CRISFIELD- As expected, former Salisbury Mayor and current city councilman Jim Ireton will run for Congress in Maryland’s first district.
Ireton, who certainly sounded like his mind was made up on a potential run during an interview with The Dispatch two weeks ago, made the official announcement on Tuesday morning in Crisfield. He will be one of two Democrats and three Republicans already filed to dethrone Republican incumbent Andy Harris, who has not officially filed for re-election to date. Ireton will be up against Democratic candidate Joe Werner, who is an attorney in the primary on April 26th, while three Republican contenders: former state lawmaker Michael D. Smigel Sr., Maryland State Police Commander Sean M. Jackson, and Jonathan Marvin Goff Jr., who ran unsuccessfully for the nomination in 2014, are expected to battle Harris.
Ireton’s decision to announce his candidacy in Crisfield was not happenstance, and he came out of the gate throwing jabs at the incumbent’s voting record.
“I’m here right now in Crisfield because Andy Harris was not,” said Ireton in his speech to supporters. “He turned his back on this city when people needed him the most.”
Harris voted against $9.7 billion in federal relief money after Crisfield was pummeled by Superstorm Sandy in 2012.
“In your time of need, he refused to approve the aid needed to help Crisfield rebuild”, said Ireton. “More than three years later, Crisfield is still struggling to get back to what it was. You elected a representative – a voice for your interests in Washington – and he told you ‘No’.”
Ireton went on in his announcement speech to criticize Harris’ voting record on issues impacting farmers, such as the $950 billion farm bill Harris voted against in 2014, and Harris’ vehement opposition of the Affordable Care Act, which Ireton says has helped more than 55,000 people on the Eastern Shore of Maryland get health insurance who didn’t have it before.
“We need a Congressman working on problems, not just voting ‘no’,” said Ireton. “We need a Congressman who will go to Washington to make a difference, not just to make a point.”
Democrats hold seven of the eight congressional districts in Maryland, but Harris has held onto the seat that represents the Eastern Shore and parts of Harford, Carroll, and Baltimore Counties with a firm grip, winning re-election in 2014 with almost 70 percent of the vote.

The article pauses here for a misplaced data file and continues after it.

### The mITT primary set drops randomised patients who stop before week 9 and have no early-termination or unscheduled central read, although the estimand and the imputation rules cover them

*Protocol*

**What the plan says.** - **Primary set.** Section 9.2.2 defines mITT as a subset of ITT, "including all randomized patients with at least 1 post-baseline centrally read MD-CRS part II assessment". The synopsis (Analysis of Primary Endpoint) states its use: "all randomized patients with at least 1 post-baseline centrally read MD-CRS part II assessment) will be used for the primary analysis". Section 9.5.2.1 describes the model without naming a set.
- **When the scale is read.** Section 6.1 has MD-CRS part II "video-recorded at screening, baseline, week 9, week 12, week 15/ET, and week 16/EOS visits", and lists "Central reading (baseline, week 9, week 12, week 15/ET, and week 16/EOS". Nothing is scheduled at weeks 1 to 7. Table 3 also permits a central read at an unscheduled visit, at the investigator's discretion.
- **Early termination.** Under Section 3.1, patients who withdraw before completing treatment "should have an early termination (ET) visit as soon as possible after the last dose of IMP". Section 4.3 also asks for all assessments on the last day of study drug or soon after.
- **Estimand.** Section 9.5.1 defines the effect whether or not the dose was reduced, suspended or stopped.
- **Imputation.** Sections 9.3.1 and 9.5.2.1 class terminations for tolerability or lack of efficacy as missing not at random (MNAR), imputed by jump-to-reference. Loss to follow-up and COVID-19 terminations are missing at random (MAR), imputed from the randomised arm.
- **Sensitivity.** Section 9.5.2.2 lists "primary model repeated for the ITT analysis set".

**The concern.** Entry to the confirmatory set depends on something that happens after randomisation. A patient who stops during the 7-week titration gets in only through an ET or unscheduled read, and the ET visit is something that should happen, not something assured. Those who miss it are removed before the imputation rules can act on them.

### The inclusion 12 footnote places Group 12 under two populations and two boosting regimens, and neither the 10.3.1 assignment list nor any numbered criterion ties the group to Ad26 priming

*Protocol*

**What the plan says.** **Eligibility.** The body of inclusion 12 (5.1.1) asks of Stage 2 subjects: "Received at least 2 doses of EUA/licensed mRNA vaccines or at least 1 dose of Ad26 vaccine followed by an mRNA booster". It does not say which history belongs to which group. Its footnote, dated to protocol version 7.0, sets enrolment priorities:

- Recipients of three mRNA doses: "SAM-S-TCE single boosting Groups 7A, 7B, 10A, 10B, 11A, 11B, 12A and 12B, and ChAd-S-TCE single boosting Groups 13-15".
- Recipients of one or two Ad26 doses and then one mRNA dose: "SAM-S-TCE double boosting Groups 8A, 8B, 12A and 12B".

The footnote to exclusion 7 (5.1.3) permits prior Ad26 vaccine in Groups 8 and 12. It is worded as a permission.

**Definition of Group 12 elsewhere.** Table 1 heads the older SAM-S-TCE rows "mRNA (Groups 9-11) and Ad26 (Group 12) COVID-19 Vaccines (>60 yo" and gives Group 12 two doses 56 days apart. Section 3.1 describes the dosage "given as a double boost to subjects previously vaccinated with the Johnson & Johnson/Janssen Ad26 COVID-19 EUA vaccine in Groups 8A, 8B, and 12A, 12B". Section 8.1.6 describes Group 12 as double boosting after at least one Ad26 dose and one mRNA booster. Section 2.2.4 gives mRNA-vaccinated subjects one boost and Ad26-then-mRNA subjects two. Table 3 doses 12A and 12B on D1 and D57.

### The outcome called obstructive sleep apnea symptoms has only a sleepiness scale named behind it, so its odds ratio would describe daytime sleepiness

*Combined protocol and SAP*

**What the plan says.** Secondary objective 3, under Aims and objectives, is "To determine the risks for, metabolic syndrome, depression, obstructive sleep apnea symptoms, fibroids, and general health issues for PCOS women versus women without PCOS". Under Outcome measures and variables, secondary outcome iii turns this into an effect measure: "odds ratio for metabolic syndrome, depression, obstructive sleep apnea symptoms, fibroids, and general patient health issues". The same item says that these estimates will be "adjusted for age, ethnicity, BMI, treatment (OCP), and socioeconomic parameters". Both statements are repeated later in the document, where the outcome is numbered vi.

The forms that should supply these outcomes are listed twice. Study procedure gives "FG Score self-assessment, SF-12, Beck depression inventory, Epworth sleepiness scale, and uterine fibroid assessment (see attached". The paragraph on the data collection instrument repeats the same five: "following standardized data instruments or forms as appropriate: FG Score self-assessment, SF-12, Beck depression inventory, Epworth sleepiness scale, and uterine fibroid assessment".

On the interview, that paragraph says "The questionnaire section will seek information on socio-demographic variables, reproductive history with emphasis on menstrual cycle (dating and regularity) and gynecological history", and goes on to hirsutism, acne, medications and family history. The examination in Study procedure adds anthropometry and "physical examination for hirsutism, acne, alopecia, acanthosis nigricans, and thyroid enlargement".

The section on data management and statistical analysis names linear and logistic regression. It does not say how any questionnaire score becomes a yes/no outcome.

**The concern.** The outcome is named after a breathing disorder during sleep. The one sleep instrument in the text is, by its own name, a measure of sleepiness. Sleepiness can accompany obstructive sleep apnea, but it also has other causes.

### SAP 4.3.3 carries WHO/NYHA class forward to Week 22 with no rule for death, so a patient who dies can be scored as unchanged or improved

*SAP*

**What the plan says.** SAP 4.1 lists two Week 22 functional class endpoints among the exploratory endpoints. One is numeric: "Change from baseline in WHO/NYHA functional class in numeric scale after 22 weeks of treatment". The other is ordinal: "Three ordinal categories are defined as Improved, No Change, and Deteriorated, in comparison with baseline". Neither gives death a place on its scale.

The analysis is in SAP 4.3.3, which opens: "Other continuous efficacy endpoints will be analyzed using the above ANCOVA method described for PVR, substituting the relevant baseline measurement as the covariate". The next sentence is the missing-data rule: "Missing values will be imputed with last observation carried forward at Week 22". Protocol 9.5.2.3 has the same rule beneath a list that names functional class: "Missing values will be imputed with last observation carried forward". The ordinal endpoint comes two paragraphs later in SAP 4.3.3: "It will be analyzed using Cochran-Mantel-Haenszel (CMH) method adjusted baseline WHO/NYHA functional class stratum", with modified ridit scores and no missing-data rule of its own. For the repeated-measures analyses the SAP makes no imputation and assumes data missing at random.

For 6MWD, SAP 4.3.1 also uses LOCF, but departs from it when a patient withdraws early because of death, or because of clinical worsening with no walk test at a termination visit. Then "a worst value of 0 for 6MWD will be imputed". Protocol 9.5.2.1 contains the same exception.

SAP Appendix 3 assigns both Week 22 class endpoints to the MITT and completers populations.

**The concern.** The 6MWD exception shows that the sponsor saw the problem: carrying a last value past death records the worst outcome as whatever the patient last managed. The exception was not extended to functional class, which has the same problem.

Republicans took control of the seat in the 2010 election as Harris defeated the incumbent, Democrat Frank Kratovil. Then, in 2011, the General Assembly redrew the district, helping Harris establish a strong foothold in the region.
Yet, while Ireton has opened his candidacy by firing away at Harris has been mum on his potential opponents in the upcoming primary and anyone that the Democrats might bring into the proverbial ring.
“Right now, I am focusing on taking care of the First Congressional District, especially cutting taxes and regulations that strangle our economy.” Harris said in a statement.
Depending on the primary results, the matchup between Ireton and Harris creates the potential for more of a political street fight than the usual ‘horserace’ analogies that are often used during campaigns. Both Ireton and Harris couldn’t be more different ideologically and are each known for being extremely outspoken and willing to take the proverbial gloves off in the political arena.
“People in Ocean City need to ask themselves this question”, said Ireton, “if a storm were to hit Ocean City and cause as much damage as Sandy did in Crisfield, would Andy Harris vote no? There are 7,000 people in Worcester County that have health insurance now that didn’t have it before and the incumbent wants to take that away. We need someone in Washington that won’t just say no for the sake of saying no.”